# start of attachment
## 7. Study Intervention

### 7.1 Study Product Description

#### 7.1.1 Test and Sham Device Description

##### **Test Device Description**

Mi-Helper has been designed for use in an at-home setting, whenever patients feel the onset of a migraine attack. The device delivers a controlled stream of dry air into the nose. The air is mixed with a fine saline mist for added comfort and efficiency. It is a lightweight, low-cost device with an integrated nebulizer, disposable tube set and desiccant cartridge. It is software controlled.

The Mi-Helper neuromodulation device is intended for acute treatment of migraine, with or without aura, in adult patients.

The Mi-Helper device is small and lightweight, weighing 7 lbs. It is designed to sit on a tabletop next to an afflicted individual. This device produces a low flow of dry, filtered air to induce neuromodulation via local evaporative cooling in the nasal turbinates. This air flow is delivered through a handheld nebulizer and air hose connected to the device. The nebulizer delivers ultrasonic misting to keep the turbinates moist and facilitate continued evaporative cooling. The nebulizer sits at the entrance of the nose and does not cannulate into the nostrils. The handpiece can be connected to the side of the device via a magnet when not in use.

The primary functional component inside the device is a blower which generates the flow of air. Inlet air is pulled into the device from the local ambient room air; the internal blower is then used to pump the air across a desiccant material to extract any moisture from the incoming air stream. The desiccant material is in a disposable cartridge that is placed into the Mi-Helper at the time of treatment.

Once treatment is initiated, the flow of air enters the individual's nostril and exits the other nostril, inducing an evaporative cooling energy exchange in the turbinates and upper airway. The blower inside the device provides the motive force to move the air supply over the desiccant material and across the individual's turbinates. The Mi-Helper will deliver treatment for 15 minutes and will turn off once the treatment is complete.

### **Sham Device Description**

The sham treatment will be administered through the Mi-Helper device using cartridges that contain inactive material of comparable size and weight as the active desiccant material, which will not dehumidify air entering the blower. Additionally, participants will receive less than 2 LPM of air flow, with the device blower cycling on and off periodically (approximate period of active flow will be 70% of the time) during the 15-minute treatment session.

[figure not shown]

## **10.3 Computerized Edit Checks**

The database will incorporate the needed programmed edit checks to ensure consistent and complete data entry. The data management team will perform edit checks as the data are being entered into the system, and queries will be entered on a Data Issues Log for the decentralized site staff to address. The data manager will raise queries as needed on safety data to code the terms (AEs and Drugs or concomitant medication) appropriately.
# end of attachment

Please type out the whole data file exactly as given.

## 7. Study Intervention

### 7.1 Study Product Description

#### 7.1.1 Test and Sham Device Description

##### **Test Device Description**

Mi-Helper has been designed for use in an at-home setting, whenever patients feel the onset of a migraine attack. The device delivers a controlled stream of dry air into the nose. The air is mixed with a fine saline mist for added comfort and efficiency. It is a lightweight, low-cost device with an integrated nebulizer, disposable tube set and desiccant cartridge. It is software controlled.

The Mi-Helper neuromodulation device is intended for acute treatment of migraine, with or without aura, in adult patients.

The Mi-Helper device is small and lightweight, weighing 7 lbs. It is designed to sit on a tabletop next to an afflicted individual. This device produces a low flow of dry, filtered air to induce neuromodulation via local evaporative cooling in the nasal turbinates. This air flow is delivered through a handheld nebulizer and air hose connected to the device. The nebulizer delivers ultrasonic misting to keep the turbinates moist and facilitate continued evaporative cooling. The nebulizer sits at the entrance of the nose and does not cannulate into the nostrils. The handpiece can be connected to the side of the device via a magnet when not in use.

The primary functional component inside the device is a blower which generates the flow of air. Inlet air is pulled into the device from the local ambient room air; the internal blower is then used to pump the air across a desiccant material to extract any moisture from the incoming air stream. The desiccant material is in a disposable cartridge that is placed into the Mi-Helper at the time of treatment.

Once treatment is initiated, the flow of air enters the individual's nostril and exits the other nostril, inducing an evaporative cooling energy exchange in the turbinates and upper airway. The blower inside the device provides the motive force to move the air supply over the desiccant material and across the individual's turbinates. The Mi-Helper will deliver treatment for 15 minutes and will turn off once the treatment is complete.

### **Sham Device Description**

The sham treatment will be administered through the Mi-Helper device using cartridges that contain inactive material of comparable size and weight as the active desiccant material, which will not dehumidify air entering the blower. Additionally, participants will receive less than 2 LPM of air flow, with the device blower cycling on and off periodically (approximate period of active flow will be 70% of the time) during the 15-minute treatment session.

[figure not shown]

## **10.3 Computerized Edit Checks**

The database will incorporate the needed programmed edit checks to ensure consistent and complete data entry. The data management team will perform edit checks as the data are being entered into the system, and queries will be entered on a Data Issues Log for the decentralized site staff to address. The data manager will raise queries as needed on safety data to code the terms (AEs and Drugs or concomitant medication) appropriately.